Personally I like the way you've been "winging it". I think that it is a great way to go with a solo project . . . but I also think that as a GM one has to keep the nature of his/her players in mind and prepare things that will involve them all . . . including (especially) the quieter ones.

    That doesn't mean pre-planning everything, just having ways to keep everyone involved. Puzzles are always good. Taking a player aside and telling them that they've had a significant dream about something is good. Keeping everyone interested is good. And sometimes I've stopped a battle when the party is well ahead and said something like "you kill all the rest; now roll 1d6 and subtract three -- that's how much more damage you take."

    Keep the story moving. Don't be concerned that they go somewhere unexpected or do something you aren't prepared for . . . just go with the flow.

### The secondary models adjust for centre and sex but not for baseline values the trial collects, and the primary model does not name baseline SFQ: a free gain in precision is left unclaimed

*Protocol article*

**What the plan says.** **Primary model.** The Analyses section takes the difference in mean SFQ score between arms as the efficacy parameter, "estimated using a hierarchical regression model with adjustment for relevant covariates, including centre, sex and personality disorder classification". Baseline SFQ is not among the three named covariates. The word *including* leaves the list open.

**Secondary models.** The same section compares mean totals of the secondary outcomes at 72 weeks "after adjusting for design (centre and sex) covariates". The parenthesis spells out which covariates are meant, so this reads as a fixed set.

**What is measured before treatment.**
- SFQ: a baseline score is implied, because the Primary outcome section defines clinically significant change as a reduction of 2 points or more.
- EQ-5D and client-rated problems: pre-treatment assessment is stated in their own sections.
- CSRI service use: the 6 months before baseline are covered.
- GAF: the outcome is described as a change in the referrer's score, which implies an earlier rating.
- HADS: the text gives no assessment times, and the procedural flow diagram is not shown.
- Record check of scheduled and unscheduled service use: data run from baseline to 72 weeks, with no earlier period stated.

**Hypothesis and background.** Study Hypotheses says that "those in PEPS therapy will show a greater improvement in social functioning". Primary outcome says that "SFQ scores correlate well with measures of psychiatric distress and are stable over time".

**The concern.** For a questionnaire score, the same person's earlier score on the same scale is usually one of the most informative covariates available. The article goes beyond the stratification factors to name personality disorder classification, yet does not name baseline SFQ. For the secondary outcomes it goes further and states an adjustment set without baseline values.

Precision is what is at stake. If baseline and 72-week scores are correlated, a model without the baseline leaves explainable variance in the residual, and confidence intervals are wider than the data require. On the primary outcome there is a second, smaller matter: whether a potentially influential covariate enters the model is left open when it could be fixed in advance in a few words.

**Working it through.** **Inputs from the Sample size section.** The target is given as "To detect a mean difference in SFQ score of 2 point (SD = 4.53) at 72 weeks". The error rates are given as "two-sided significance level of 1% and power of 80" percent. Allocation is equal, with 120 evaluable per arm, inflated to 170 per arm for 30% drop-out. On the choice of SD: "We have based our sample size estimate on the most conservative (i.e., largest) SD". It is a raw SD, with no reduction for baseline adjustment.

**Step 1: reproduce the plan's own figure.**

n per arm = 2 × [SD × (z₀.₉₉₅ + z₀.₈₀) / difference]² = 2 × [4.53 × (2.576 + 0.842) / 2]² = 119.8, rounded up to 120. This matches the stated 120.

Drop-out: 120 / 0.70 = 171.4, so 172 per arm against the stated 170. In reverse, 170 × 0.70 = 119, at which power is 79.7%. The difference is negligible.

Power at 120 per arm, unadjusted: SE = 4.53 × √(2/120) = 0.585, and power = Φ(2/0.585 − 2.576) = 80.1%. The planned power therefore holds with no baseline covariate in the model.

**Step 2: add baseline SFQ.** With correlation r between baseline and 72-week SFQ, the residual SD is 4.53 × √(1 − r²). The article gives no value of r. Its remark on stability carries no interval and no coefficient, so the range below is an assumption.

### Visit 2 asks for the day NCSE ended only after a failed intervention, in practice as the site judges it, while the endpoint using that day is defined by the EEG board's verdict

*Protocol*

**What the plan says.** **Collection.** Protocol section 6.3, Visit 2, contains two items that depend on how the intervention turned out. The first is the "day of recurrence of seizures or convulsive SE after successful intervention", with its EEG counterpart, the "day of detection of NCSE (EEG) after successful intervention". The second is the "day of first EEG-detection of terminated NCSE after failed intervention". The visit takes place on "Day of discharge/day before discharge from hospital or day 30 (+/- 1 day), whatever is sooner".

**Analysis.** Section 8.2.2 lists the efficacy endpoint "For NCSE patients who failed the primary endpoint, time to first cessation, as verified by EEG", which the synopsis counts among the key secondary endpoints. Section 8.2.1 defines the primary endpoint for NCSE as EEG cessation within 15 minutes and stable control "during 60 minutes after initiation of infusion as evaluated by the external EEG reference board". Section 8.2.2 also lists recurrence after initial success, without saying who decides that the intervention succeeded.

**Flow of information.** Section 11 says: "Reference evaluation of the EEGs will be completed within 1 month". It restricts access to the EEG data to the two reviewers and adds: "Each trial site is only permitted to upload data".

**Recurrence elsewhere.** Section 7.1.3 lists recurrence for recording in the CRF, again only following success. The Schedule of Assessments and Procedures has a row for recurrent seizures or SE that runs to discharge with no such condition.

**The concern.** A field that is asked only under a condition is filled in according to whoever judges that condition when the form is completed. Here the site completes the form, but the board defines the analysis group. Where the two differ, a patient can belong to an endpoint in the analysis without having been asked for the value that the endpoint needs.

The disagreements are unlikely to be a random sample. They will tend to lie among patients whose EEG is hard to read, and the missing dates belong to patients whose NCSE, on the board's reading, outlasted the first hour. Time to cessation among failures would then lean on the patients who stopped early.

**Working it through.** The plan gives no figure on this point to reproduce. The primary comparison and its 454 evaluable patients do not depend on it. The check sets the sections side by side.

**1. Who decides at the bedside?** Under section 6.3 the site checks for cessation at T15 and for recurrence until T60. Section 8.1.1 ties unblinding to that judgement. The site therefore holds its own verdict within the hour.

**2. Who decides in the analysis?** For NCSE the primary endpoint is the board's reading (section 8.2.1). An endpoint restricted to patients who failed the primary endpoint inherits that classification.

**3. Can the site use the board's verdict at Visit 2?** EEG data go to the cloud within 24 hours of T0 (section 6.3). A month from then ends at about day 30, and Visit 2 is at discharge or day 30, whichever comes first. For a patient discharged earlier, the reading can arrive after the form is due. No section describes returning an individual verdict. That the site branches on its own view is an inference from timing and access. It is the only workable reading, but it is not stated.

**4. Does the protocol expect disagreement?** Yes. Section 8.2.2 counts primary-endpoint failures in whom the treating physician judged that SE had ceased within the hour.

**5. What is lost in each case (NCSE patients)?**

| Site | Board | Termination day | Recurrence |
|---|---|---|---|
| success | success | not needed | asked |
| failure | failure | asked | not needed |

-- Jeff

    1. I liked 3/3.5 edition OK before the rules bloat took over. I was never really a fan of the overly-mechanistic & top-down approach to everything from the start, but if you just had the three main books it was playable enough.

      A 22 page character sheet seems nightmarish. I played a wizard character who started (at third level) out at 3 pages: the front and back of the official character sheet and a piece of lined paper for his spellbook, scrolls, and familiar. By the time he hit about 13th level, his spellbook had expanded so much that I had to write on the back of the lined paper as well. I think you may have encountered aninsane GM!

      That said, I don't intend to ever play 3/3.5/Pathfinder ever again.

      I think my solo GMing style is redolent of the way I run games for other people too. I once ran an epic destroy-the-evil-artifact quest over several months from ~4 pages of scribbled notes, which were mostly stat blocks for the first set-piece combat encounter.

  4. The latter part of my previous comment is, of course, referring to "social" games where one is GMing with real live players.